The article, however, puts much of the blame onto decreased yields due to global warming related changes. Of course, farming disasters due to weather changes are as old as Joseph and ancient Egypt, but don't tell that to the UN. The sad thing is that bio-fuel usage probably doesn't save any fossil fuels, but the push for them is causing an all new crisis.

Thursday, December 13, 2007

Global Futility?

The UN conference on climate change is proposing a global CO2 tax at the point of emissions. This is probably the best that can be done, but will it be enough? Of course, there are far more emissions sources than fossil carbon production points, so it would seem easier to have a CO2 tax at the production point. The problem is getting Chavez, Putin and OPEC to pay taxes that would then go to the UN. Not a chance. The other trick will be to get China to pay taxes to the UN for their carbon emissions.

The conference proposal is to send the tax receipts to the UN. This would then transfer to the poor countries so that a net, rich-to-poor transfer of global wealth will be achieved. If somehow this actually succeeds, what do you suppose that the poor will do with the new wealth? Might they buy some more goods produced with energy from fossil fuels? How about a car? Perhaps they might jet off for another Hajj ... Somehow it just doesn't seem that any of this is going anywhere productive.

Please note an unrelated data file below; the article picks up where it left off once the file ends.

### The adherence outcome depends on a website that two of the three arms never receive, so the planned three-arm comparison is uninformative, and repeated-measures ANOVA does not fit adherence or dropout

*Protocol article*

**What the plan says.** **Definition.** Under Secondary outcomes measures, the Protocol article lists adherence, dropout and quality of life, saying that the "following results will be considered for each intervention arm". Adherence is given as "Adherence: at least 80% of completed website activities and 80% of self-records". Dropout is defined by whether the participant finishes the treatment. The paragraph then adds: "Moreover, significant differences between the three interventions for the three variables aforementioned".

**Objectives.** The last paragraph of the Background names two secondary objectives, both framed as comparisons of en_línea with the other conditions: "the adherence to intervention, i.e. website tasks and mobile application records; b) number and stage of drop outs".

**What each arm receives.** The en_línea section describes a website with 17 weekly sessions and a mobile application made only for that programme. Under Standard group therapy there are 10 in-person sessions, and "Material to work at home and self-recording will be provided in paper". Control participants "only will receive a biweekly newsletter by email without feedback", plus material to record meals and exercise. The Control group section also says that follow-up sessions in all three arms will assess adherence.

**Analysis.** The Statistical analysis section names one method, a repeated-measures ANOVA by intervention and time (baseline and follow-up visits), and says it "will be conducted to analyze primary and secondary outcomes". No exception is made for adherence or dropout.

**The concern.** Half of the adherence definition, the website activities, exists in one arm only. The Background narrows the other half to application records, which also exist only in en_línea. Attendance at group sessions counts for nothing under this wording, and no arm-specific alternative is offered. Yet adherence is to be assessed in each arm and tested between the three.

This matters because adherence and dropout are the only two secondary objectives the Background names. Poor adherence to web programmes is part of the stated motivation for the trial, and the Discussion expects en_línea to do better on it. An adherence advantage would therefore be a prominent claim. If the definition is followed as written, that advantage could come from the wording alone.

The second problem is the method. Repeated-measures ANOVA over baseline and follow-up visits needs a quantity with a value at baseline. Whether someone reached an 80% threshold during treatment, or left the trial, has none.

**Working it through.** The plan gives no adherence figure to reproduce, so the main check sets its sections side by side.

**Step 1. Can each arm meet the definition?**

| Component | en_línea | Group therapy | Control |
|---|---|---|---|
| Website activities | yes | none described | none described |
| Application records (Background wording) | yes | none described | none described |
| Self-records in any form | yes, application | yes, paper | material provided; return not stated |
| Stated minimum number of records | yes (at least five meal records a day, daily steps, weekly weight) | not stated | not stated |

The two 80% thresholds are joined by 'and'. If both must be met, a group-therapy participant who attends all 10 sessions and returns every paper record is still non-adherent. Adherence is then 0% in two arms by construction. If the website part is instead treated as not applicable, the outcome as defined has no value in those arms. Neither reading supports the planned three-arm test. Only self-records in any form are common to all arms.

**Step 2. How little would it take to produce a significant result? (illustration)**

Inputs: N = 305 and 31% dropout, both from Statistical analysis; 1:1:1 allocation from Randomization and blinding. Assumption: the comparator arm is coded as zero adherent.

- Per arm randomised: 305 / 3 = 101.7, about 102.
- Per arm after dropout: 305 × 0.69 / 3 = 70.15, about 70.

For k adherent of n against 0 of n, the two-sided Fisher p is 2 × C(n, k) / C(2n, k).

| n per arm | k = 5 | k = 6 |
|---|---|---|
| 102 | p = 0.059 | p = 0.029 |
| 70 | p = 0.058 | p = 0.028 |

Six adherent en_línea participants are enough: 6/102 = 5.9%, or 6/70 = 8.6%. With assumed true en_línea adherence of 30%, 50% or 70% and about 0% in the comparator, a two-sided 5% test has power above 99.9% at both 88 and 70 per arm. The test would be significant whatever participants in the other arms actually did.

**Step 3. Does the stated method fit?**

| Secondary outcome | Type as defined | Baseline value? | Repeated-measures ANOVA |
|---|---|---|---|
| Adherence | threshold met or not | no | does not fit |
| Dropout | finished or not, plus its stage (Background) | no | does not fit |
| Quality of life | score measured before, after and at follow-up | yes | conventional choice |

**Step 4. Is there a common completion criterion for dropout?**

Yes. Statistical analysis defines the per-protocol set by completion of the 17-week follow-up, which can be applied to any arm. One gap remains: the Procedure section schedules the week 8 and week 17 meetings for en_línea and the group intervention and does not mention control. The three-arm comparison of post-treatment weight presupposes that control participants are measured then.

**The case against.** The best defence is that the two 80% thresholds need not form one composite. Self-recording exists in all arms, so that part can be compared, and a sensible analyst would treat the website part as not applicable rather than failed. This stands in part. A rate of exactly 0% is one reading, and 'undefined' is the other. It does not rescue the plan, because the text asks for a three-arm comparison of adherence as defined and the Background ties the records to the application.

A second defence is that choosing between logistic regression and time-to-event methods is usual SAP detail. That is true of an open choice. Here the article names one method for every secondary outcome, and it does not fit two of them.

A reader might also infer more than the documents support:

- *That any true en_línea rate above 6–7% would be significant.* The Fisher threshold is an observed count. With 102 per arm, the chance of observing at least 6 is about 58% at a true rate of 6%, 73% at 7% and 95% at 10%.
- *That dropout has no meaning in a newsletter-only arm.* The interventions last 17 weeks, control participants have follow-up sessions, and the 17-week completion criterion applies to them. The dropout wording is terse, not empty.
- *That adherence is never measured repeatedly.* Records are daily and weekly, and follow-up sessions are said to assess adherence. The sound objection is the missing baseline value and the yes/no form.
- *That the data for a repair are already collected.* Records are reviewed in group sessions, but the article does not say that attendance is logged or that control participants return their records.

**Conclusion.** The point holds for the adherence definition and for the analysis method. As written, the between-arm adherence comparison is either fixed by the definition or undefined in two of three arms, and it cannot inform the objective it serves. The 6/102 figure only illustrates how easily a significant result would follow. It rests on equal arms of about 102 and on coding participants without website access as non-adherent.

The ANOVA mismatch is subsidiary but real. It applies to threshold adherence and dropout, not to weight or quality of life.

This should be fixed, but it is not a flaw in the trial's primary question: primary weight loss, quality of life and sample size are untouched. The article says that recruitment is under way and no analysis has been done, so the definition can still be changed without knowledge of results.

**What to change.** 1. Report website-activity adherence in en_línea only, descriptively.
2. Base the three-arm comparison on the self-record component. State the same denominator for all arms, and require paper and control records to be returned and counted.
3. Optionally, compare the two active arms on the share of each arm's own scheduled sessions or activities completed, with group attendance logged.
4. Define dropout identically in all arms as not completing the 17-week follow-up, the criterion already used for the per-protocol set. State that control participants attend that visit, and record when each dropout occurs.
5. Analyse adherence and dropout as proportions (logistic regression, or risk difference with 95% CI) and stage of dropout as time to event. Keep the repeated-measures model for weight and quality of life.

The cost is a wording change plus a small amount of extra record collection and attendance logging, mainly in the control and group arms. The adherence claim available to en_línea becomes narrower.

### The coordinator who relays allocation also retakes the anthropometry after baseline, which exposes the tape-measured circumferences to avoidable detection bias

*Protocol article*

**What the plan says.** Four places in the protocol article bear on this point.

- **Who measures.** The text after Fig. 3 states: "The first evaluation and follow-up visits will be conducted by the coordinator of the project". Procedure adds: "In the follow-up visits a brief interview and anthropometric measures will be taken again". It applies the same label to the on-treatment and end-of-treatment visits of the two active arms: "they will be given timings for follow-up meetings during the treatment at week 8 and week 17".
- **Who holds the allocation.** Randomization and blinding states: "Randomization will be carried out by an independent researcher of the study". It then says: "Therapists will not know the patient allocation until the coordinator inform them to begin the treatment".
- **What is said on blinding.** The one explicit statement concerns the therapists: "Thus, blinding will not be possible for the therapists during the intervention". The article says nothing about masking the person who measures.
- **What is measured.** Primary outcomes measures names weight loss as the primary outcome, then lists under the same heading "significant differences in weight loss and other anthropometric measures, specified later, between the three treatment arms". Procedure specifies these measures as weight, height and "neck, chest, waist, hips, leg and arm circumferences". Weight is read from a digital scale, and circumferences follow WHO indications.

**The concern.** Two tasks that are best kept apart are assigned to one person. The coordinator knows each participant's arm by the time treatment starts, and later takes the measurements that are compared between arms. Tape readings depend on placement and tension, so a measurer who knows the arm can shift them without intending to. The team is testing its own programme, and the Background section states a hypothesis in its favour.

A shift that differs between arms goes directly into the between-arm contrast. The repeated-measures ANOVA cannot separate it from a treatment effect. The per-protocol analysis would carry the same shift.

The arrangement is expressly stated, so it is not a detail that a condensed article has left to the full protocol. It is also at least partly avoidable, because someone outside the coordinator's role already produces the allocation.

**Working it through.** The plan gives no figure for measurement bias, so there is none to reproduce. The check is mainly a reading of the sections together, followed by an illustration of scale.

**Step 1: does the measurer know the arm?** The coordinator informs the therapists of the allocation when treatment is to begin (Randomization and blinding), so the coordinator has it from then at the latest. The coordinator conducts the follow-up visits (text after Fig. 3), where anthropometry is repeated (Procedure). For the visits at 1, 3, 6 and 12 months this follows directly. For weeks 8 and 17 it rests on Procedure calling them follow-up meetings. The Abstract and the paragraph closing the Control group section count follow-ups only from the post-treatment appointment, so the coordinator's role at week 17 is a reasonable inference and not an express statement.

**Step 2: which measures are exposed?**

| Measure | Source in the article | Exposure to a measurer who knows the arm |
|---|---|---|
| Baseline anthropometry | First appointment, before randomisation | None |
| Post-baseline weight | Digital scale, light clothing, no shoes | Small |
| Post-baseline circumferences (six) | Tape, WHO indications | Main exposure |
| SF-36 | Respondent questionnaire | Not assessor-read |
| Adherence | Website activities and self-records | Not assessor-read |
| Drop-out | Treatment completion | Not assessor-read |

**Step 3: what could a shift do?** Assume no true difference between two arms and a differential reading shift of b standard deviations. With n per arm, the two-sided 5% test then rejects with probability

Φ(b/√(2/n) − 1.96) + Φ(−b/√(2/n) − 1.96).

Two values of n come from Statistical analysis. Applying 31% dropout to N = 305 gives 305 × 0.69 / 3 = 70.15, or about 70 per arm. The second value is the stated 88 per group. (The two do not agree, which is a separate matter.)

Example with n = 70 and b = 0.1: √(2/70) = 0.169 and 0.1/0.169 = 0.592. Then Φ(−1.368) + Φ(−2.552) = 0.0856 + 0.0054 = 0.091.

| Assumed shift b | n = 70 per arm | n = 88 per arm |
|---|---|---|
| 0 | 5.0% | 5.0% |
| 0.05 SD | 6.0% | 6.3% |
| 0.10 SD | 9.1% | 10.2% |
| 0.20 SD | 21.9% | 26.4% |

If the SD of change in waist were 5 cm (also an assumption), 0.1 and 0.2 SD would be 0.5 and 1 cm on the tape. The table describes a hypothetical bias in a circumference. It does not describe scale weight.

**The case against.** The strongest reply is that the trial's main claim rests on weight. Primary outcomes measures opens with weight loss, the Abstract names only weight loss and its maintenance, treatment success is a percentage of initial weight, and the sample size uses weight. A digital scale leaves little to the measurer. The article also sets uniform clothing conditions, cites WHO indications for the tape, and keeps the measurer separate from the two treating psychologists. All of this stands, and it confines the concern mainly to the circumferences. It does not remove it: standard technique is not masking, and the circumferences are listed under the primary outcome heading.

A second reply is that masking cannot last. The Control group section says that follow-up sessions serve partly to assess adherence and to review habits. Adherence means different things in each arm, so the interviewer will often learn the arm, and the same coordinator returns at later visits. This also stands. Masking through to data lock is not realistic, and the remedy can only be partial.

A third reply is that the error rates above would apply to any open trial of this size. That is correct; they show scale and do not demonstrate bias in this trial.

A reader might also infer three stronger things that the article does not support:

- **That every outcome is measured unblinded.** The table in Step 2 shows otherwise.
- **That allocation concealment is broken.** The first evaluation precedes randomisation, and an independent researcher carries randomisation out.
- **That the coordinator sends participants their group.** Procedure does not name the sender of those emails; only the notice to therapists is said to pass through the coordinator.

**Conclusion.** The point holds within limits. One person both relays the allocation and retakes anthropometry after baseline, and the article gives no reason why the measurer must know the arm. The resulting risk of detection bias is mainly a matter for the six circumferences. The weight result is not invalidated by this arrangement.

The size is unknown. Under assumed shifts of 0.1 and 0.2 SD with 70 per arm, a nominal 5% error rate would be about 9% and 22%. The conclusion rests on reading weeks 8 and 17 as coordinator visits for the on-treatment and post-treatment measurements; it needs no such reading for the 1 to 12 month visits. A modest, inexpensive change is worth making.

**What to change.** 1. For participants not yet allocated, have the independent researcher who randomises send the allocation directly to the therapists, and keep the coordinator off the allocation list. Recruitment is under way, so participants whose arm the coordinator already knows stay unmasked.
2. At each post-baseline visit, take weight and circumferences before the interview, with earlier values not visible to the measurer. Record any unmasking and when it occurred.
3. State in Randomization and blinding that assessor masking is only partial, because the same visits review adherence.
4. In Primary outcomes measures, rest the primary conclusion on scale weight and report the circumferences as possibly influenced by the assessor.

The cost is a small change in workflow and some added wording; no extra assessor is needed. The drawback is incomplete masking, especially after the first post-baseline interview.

Damn the voters, full steam ahead ...

... as the politicians embrace the EU constitution anyways. The lust for bureaucracy can never be satisfied.

Wednesday, December 12, 2007

It looks like the price of silicon continues to head upwards due to the demand for solar systems. The overall pattern seems to be that coal is mined in Australia to drive silicon mills in China, and the final product is shipped to northern Europe where it is inefficiently used. The question still remains as to whether or not solar is helping or hurting carbon emissions. A continued problem is the solar industry's waffling on power ratings. For example, a dam can produce a lot of power when a reservoir is full, but not much when it is empty. What we really want to now is how much energy it can produce in a year. Solar panels are rated in terms of peak output, which happens for a few seconds per day in the Sahara. How much does it produce over a full year? Then we have creative people who invent new energy units such as GWth to obfuscate things more. Yes, I like thermal and want to buy a system for my house, but let's have a reality check, please!

Tuesday, December 11, 2007

Monday, December 10, 2007

Ancient Israel, What do we know and how do we know it? by Lester Grabbe. Chapter 5.

This final chapter is much like chapter 4, although the evolution of religion thesis is dropped. There are a few perplexing issues, but most of them are of the sort that we have today: Why did the US attack Iraq to remove WMDs if there weren't any WMDs? Little disputes of this magnitude are routine. A few popular views from a century ago have also been dropped. For example, it was once a popular view that much of the Bible stories were concocted by Josiah to firm up his rule. This isn't mentioned in Grabbe's book at all.